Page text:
Hay-Zama Lakes Waterfowl Staging and Bald Eagle Nesting Monitoring Program, 2013


Ken D. Wright


The Hay-Zama Lakes Complex (HZLC), located in the Boreal Forest Central Mixedwood Natural Subregion of Alberta, Canada, is an internationally recognized critical staging and nesting area for waterfowl and shorebirds. Numerous oil and gas producing wells located within the HZLC pose a risk to the aquatic ecosystem. The Hay-Zama Lakes Monitoring Program was initiated in 1978 to moderate the potential impacts of these industrial activities by monitoring waterfowl density and distribution. The Hay-Zama Lakes Monitoring Program is directed by the Hay-Zama Committee, and functions as a cooperative venture supported by a group of stakeholders representing the oil and gas industry, federal, provincial, and municipal government agencies, First Nations, and conservation groups. The Alberta Conservation Association is a member of the Hay-Zama Committee and has been monitoring migrating waterfowl and nesting bald eagles within the complex since 1997.

The primary purpose of the monitoring program is to survey waterfowl densities in close proximity to the producing oil and gas wells within the HZLC. If a large congregation of waterfowl is detected near a well site, the Energy Resources Conservation Board (ERCB; which became the Alberta Energy Regulator midway through 2013 survey season but will be referred to as ERCB for the duration of this report) has the authority to suspend extraction activity. The density necessary to suspend industrial activity was defined by Alberta Environment and Sustainable Resource Development at a threshold of 600 ducks and/or geese within a 30 m radius of a well site. Waterfowl monitoring occurs during spring and fall migration periods (approximately 15 April to 31 May and 15 August to 15 October) in compliance with the ERCB directive for this complex.

Secondary objectives were to estimate the number of staging waterfowl within the HZLC during the two migration periods, and to conduct a one-day survey of bald eagle nests, adults, and eaglets along a pre-existing survey route within the HZLC.

In 2013, I flew aerial surveys over the HZLC approximately seven days apart for four weeks in spring and for seven weeks in fall. Spring surveys commenced the second week of May immediately after ice break-up on the complex, while fall surveys commenced the first week of September. The survey route covered all producing wells in the complex to monitor waterfowl numbers at the well sites, as well as additional transects throughout the complex to estimate staging waterfowl numbers. A single aerial survey for bald eagle nest sites within the HZLC was flown on 6 June 2013.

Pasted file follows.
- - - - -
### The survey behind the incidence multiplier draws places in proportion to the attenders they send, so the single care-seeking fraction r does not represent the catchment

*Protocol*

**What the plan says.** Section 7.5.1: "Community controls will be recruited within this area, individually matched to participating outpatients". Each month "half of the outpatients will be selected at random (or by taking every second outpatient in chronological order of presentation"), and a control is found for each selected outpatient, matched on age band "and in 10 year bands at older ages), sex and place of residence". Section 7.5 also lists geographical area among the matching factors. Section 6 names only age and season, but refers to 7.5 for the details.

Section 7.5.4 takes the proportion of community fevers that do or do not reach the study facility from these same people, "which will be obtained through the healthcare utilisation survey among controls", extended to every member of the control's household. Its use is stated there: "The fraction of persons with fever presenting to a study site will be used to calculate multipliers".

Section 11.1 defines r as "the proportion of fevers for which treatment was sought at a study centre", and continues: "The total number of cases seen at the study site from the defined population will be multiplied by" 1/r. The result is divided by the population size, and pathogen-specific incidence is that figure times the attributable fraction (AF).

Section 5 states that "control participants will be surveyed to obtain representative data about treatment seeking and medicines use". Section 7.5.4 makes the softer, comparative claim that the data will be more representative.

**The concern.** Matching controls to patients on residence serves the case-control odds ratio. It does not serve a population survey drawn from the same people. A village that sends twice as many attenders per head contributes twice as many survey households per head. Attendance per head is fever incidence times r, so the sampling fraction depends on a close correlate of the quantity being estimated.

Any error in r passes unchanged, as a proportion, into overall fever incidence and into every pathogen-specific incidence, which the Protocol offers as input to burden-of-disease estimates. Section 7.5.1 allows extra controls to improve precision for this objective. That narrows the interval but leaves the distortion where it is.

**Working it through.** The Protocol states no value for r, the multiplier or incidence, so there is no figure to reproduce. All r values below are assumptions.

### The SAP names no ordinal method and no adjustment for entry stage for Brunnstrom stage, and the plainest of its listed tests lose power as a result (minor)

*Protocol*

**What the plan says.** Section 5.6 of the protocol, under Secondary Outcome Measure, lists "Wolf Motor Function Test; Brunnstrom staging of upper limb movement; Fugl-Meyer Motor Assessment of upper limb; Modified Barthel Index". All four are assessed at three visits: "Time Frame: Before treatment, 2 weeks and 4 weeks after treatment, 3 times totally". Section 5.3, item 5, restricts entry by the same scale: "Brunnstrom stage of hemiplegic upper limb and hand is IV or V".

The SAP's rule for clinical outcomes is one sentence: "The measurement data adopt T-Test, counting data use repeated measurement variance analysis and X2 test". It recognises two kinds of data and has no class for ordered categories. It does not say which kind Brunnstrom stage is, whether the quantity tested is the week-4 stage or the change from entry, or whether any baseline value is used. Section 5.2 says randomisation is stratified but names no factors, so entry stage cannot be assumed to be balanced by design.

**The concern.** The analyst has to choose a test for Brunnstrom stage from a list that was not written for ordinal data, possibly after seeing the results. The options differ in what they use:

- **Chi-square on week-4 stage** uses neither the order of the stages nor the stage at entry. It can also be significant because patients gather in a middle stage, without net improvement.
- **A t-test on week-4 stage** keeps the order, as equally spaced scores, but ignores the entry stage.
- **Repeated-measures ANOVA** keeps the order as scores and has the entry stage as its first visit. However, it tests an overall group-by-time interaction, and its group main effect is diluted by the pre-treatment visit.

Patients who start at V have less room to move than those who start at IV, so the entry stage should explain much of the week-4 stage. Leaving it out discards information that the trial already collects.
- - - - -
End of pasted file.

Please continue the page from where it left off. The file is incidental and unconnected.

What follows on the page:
Waterfowl congregations were surveyed near 20 active wells on 13 sites within the HZLC (four sites contained multiple wells). Waterfowl were observed at 10 of these sites on at least one occasion over the 11 surveys, but congregations were below the threshold limit at all sites. The largest congregation of waterfowl within 30 m of an active well was 195 ducks in spring and 215 ducks in fall. Therefore, extraction activities were not suspended in 2013.

Throughout the HZLC, Canada goose (Branta canadensis) was the most abundant goose species observed during spring migration in 2013. Mallard (Anas platyrhynchos), and to a lesser extent, northern pintail (A. acuta), and American widgeon (A. americana) were the most abundant of the identified duck species observed. The highest spring aggregate counts for both ducks (n = 18,181) and geese (n = 5,529) staging over the entire complex occurred during the first survey week in the spring (9 May), similar to long-term trends (1994 – 2012).

Canada goose was also the most abundant goose species observed during the fall migration in 2013. Mallard, and to a lesser extent, canvasback (Aythya valisineria), were the most abundant of the identified duck species observed. The highest fall aggregate count for both ducks (n = 46,821) and geese (n = 20,454) staging over the entire complex occurred during the third survey week in the fall (20 September), similar to long-term trends for geese and one week earlier for ducks.

Nine nesting pairs of bald eagles (Haliaeetus leucocephalus) were located during the one-day survey in 2013. This is greater than the six nests observed in 2012 as well as the range observed during annual surveys since 1994 (three to eight nesting pairs). The number of eaglets observed in the active nests ranged from one to two.

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